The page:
June 20 2014 10:43AM
The news trickling out regarding the available remaining coaching vacancies, and what we consider to be the top candidates to potentially fill them, has been akin to hockey's version of a soap opera. There have been twists, there have been turns, and there has been a whole lot of noise that requires a certain level of prerequisite cynicism to tune out.
Even well before John Tortorella was officially fired by the Vancouver Canucks, it was considered common knowledge that they'd zero in on one of two particular targets to take his place and steer the ship back in the right direction, with those being John Stevens and Willie Desjardins. Because of the success both were having with their current employers, though, there was a waiting game to be played.
In the meantime some potentially interesting alternatives in Trotz, Laviolette, and Muller were all scooped up, but that was just fine, because the Canucks had "their guys". Then the Los Angeles Kings won the Stanley Cup, and quickly made sure that no one would come near their heir apparent. Shortly thereafter, the Pittsburgh Penguins - who had a top candidate of their own snatched up from under their noses - jumped in on the pursuit of Desjardins, turning what was initially a feeling of slight consternation into full-blown dread at the thought of Scott Arniel or Glen Gulutzan potentially running the show.
The reality of the matter: things are changing by the hour. The coaching carousel continues to spin, and where it'll land, nobody knows. But it sure is fun to speculate!
June 20 2014 08:30AM
"I like this draft class, y'know, the top six players I really like."
Well isn't that just remarkably convenient? The Canucks have the sixth pick, and the general manager is out there saying that there are six quality players in the draft! Almost a little too convenient for my tastes.
June 19 2014 01:21PM
The Vancouver Canucks are reportedly shopping undersized, underachieving 2009 first round draft pick Jordan Schroeder, according to the News 1130 Sports twitter account. It's not a huge surprise to hear that the organization aren't counting on a player like Schroeder going forward - he's a diminutive natural centre, who has battled a myriad of injuries already in his career, and hasn't produced like a future top-six mainstay since he left college.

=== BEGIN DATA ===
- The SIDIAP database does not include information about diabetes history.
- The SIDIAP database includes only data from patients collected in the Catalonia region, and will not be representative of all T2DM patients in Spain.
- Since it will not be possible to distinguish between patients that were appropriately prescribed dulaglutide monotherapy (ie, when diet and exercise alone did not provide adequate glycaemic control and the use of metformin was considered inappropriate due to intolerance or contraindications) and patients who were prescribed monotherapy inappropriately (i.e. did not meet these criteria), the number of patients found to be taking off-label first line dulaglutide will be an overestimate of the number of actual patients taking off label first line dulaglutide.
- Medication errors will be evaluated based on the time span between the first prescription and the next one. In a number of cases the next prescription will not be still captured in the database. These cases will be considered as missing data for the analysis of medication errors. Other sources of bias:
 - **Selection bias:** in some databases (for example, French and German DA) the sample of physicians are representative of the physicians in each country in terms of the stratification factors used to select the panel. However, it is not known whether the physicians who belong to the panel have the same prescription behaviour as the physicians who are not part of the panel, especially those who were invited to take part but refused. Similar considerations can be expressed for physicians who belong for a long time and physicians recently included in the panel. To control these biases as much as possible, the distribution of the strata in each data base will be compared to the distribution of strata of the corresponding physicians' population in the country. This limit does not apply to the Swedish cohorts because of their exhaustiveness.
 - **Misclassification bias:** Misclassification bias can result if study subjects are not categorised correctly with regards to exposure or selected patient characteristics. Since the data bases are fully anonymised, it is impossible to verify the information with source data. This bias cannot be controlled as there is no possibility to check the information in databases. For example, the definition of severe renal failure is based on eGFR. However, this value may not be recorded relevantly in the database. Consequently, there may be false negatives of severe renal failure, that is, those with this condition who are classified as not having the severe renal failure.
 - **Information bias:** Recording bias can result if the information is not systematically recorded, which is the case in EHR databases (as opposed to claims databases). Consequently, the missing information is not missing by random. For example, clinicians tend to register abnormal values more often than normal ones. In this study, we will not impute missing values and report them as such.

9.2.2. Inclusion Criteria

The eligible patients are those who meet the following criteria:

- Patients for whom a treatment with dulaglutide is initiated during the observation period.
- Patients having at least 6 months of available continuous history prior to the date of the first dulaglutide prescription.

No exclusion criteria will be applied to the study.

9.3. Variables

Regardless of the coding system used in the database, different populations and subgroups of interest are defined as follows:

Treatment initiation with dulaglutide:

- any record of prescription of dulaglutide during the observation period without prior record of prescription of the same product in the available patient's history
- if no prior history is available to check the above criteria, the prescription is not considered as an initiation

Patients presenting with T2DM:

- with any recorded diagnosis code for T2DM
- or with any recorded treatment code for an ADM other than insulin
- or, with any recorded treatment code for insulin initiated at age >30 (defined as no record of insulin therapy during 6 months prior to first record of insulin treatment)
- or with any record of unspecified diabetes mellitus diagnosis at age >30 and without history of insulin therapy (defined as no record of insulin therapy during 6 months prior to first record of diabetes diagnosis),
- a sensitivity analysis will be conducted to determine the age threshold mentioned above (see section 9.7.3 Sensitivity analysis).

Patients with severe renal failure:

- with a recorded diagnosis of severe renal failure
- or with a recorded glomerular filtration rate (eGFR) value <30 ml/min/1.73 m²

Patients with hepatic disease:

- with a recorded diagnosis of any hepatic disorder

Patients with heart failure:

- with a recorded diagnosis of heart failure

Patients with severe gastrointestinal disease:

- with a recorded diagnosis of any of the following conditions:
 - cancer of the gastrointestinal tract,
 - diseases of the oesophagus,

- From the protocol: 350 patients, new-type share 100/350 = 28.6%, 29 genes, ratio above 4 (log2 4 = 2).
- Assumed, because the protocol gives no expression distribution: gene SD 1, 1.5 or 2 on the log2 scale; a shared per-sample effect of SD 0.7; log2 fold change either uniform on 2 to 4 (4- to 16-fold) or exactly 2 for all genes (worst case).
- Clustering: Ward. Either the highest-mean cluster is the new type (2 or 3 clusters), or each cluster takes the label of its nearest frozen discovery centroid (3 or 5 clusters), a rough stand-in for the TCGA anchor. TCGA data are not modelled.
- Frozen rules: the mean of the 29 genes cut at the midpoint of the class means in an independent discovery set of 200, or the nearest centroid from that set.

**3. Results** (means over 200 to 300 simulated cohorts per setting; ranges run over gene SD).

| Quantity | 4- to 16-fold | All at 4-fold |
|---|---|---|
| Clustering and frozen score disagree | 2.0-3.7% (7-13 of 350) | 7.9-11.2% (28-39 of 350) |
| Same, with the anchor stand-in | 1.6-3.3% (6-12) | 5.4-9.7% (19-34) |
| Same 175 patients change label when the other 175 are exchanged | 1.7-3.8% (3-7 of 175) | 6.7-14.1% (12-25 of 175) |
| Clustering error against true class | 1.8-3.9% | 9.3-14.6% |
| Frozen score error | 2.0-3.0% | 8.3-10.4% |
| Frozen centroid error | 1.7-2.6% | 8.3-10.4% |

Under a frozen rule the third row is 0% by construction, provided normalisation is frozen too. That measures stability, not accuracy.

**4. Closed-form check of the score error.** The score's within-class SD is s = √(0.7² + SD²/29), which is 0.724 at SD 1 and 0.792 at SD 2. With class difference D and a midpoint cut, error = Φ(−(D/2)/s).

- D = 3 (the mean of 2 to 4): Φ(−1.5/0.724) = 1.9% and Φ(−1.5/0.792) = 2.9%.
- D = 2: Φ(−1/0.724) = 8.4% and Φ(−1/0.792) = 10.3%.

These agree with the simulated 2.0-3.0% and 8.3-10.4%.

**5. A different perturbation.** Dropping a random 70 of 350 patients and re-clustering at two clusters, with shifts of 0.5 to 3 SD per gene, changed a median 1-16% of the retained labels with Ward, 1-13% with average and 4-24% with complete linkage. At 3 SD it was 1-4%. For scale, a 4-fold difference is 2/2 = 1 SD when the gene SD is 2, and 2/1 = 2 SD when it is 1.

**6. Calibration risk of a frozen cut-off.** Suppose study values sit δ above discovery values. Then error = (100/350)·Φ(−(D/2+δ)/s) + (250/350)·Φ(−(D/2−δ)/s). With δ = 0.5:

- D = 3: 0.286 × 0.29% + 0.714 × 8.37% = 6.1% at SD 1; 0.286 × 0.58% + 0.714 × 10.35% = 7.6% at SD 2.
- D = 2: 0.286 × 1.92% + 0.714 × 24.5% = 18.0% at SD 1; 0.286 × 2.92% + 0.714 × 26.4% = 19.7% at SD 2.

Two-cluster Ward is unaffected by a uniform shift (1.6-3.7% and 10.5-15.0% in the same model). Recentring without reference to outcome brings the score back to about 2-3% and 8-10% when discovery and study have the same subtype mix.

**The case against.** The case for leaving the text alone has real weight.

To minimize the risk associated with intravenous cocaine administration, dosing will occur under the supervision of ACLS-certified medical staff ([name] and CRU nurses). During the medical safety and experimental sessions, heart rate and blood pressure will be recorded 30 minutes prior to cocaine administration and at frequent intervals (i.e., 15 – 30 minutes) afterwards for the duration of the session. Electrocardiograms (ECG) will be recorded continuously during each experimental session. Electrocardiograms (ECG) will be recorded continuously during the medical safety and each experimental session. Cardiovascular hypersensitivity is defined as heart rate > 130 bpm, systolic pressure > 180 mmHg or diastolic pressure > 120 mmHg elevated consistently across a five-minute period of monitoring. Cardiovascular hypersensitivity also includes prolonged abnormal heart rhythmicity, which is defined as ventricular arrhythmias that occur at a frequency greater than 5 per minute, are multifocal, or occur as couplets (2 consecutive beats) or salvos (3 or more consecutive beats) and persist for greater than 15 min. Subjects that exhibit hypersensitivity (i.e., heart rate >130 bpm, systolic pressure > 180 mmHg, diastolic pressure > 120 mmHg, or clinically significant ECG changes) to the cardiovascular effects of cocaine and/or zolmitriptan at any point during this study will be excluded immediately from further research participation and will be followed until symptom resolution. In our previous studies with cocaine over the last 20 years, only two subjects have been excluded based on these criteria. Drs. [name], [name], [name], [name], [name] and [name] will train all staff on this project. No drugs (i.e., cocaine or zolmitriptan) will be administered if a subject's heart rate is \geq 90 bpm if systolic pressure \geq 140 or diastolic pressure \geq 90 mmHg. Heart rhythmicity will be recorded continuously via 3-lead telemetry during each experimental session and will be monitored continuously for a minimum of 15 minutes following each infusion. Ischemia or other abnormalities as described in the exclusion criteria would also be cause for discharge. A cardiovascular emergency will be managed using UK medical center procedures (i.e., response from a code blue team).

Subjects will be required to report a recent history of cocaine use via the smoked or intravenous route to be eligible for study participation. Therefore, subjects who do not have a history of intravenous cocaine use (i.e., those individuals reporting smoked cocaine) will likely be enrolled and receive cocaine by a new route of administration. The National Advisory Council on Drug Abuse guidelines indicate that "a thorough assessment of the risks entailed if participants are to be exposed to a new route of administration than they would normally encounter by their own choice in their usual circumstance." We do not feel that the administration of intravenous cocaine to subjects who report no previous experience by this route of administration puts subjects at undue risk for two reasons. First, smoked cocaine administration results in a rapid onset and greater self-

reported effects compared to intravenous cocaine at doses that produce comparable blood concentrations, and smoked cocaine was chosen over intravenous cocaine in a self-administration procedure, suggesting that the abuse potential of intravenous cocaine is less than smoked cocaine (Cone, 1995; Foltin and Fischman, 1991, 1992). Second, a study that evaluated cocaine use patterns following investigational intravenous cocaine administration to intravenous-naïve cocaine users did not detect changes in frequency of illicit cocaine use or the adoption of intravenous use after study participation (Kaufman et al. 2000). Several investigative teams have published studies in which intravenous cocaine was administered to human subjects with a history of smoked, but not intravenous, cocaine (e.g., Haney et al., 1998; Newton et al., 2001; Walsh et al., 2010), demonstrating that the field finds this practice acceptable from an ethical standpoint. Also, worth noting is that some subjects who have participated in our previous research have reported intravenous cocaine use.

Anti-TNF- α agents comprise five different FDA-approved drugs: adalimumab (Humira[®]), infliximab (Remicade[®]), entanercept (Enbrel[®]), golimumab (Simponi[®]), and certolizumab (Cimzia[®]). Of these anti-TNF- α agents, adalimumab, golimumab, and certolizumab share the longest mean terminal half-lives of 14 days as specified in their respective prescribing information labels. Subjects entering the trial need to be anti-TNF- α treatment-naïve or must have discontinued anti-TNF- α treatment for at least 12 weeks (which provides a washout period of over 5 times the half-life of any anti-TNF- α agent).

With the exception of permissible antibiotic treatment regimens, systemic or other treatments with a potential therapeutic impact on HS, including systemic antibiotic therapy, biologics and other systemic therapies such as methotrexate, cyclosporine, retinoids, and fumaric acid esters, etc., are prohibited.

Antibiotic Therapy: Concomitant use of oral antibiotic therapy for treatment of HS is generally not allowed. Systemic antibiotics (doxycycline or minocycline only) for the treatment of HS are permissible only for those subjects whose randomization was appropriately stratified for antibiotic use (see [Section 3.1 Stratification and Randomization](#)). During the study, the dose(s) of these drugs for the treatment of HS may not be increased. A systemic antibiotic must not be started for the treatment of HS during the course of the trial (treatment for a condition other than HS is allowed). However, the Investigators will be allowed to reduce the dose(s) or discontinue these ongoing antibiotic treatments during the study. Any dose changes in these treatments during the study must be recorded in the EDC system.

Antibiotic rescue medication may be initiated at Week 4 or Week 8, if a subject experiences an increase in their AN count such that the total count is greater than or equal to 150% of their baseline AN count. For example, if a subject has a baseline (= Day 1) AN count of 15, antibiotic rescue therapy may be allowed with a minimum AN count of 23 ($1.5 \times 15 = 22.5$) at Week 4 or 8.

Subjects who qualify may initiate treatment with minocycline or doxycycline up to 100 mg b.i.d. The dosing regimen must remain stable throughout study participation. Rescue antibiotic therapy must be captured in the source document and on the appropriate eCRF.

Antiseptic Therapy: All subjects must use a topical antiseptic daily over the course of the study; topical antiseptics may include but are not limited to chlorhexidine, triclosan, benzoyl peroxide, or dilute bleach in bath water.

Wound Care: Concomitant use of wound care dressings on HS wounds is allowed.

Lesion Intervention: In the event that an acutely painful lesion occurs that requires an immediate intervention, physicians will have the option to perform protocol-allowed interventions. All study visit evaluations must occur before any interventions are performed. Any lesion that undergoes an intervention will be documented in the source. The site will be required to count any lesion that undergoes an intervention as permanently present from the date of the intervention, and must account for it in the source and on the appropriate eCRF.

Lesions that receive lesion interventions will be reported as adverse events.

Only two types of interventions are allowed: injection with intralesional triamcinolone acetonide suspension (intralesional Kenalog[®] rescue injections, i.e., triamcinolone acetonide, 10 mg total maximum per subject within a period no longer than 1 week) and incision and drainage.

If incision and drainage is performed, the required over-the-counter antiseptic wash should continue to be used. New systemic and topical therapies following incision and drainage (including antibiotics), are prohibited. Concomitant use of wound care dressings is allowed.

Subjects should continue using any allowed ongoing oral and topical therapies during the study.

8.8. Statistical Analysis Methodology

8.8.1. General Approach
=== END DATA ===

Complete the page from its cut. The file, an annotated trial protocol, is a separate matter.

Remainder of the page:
That the organization is "very unlikely" to extend the soon to be 24-year-old forward a qualifying offer, which News 1130 Sports is also reporting on Wednesday, is a bit of an eyebrow raiser though. We'll wade into it after the jump.
June 19 2014 10:16AM
Coincidentally, today's prospect preview revolves around the guy who was hyped up by Rhys yesterday. I learned so much from that profile that I'm kicking myself for actually having Nikolaj Ehlers ranked so friggin' low on my own ballot. It's not that I didn't think Ehlers was a guy worthy of drafting (especially compared to a lot of bigger alternatives) but it's hard to separate Ehlers' play from that of Jonathan GD'd Drouin's. Drouin had one of the best seasons of any Québec junior hockey player since Jacques Cartier sailed down the fleuve Saint-Laurent*.
*Okay, Crosby, Lemieux and Bossy were good, I guess.
June 18 2014 02:26PM
"It's not you, Jake. It's me."
When we're talking about player evaluations, it often seems like we get caught up in the whole black-or-white, he's-either-good-or-bad-there-is-no-alternative train of thought. While it's tempting to fall into this, the fact of the matter is that there's a hell of a lot of grey area when it comes to ranking players because no one really understands exactly how hockey works yet (similarly, no one really understands how gravity works either but that doesn't stop physicists from creating very accurate and detailed models based on what the best available approximations and theories tell us. This is a long-winded way of saying that Corsi, Fenwick and possession theory are our best available approximations of understanding hockey and yes we totally can accurately analyze hockey with numbers, you guys. But, I digress).
Similarly, there's a ton of grey area when ranking prospects, and perhaps the most contentious ranking we at Canucks Army have had is that of Jake Virtanen. Virtanen has a lot of good things going for him - he led all first-time draft eligible players in even strength goals, possesses a great shot relative to other CHLers, and is by all accounts one of the most "toolsy" players in the draft. In other words, he's a good NHL prospect.
Vancouver, however, would be smart to avoid Virtanen at 6th overall. Read past the jump to find out why.